Ten years after music legend Miriam Makeba’s death, family and friends are fondly remembering her lasting legacy.
Makeba, affectionately known as Mama Africa, died of a heart attack during a concert in Italy in 2008.
Her grandchild Zenzi Makeba said on Thursday that it had been a tough decade without her greatest support system.
“I lost my mother, her only child, just before I turned 13 and so my grandmother raised me. There are so many memories she left me with but the one thing I will take with me is how she taught me to love and respect myself, deal with things hands on and fight for justice," Zenzi said:
“Even though losing my mother was painful, I am honoured to have had the privilege of being raised by grandma. I really miss and love her. It gets so much harder especially at this time of the year.”
Despite the pain, Zenzi is happy that her grandmother’s spirit still lives on.
“Mama represented the flame of unity and even though she is gone, I can feel her spirit and it continues to live on. Our family is lighting candles to pay respects to our legendary grandmother,” she added.
Long-time friend and legendary singer Dorothy Masuka said: “I really miss Miriam a great deal. If there is anyone I miss the most in this world, it is my sister. I miss spending time with her and just being in her presence and doing things that sisters do.”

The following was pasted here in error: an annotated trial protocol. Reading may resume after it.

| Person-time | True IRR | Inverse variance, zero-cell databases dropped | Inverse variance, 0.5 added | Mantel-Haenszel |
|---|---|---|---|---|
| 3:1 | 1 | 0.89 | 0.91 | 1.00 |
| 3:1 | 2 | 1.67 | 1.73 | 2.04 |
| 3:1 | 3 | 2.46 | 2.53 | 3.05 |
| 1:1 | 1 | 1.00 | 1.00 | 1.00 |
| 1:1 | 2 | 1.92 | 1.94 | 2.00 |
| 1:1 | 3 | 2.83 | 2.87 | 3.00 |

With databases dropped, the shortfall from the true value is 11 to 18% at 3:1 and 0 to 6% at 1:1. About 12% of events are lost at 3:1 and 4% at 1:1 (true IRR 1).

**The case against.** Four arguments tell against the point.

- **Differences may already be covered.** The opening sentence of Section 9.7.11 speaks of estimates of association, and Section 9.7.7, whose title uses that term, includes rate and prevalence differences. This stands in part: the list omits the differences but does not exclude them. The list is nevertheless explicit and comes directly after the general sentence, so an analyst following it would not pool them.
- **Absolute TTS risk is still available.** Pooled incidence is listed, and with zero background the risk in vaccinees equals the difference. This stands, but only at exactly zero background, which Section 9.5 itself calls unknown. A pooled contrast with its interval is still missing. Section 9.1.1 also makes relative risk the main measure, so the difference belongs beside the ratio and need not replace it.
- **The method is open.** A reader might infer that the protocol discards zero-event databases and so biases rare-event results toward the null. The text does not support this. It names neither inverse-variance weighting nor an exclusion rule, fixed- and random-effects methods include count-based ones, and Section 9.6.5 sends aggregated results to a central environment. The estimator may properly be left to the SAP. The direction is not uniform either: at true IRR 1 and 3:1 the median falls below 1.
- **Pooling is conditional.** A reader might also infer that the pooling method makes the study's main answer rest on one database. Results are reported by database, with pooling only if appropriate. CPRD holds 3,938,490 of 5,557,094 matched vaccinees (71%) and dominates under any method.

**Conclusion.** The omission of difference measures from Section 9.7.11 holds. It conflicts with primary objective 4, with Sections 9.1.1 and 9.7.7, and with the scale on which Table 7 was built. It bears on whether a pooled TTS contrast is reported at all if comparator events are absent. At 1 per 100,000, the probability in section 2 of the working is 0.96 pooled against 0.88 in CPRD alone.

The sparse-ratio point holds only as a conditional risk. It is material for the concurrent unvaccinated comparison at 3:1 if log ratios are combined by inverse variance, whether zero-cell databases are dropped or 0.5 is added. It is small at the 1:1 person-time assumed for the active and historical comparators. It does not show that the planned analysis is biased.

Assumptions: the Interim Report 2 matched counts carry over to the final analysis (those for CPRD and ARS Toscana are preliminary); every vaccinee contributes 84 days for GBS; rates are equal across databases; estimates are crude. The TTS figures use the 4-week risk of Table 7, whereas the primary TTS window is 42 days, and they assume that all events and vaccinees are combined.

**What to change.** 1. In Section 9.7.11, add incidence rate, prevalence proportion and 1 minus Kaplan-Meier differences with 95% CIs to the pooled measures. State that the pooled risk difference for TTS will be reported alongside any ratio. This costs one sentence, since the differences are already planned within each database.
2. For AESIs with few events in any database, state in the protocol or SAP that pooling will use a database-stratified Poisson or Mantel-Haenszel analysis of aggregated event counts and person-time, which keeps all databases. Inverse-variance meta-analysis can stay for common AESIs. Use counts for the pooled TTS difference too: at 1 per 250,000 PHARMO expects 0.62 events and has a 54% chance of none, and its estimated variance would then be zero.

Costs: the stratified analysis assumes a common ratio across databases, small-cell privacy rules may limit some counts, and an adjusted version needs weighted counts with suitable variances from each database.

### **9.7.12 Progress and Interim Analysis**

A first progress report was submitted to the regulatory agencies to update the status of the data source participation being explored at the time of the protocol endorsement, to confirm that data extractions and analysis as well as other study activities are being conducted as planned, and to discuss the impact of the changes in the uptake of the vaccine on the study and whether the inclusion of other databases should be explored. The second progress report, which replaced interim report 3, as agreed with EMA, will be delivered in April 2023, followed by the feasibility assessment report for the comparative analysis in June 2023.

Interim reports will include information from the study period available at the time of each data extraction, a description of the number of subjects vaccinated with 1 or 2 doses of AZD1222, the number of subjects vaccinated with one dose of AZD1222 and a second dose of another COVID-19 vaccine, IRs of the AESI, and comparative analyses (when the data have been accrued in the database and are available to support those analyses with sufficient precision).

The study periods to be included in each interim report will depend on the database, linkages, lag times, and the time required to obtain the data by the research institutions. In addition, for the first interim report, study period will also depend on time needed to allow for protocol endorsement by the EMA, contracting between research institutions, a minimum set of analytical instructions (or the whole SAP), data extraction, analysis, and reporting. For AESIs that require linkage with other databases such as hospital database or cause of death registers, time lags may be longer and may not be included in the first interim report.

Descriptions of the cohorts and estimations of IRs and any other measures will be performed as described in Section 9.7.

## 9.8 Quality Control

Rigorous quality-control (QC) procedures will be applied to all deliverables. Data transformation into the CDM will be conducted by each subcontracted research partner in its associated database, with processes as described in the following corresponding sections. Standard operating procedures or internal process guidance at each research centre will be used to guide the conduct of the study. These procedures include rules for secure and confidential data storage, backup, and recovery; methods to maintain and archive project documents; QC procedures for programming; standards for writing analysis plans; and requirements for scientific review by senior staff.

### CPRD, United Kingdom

As part of commemorating her life, the Miriam Makeba Foundation will be screening the movie Mama Africa at universities in South Africa.
Makeba was not only a singer but also a songwriter, actress and an activist.
She was popular for music across genres such as Afro pop, jazz and world music, and fought against apartheid.
Born in Johannesburg to Swazi and Xhosa parents, Makeba was forced to find employment as a child after the death of her father.
She had a brief and allegedly abusive first marriage at the age of 17, gave birth to her only child in 1950, and survived breast cancer.
Her vocal talent had been recognised when she was a child, and she began singing professionally in the 1950s.
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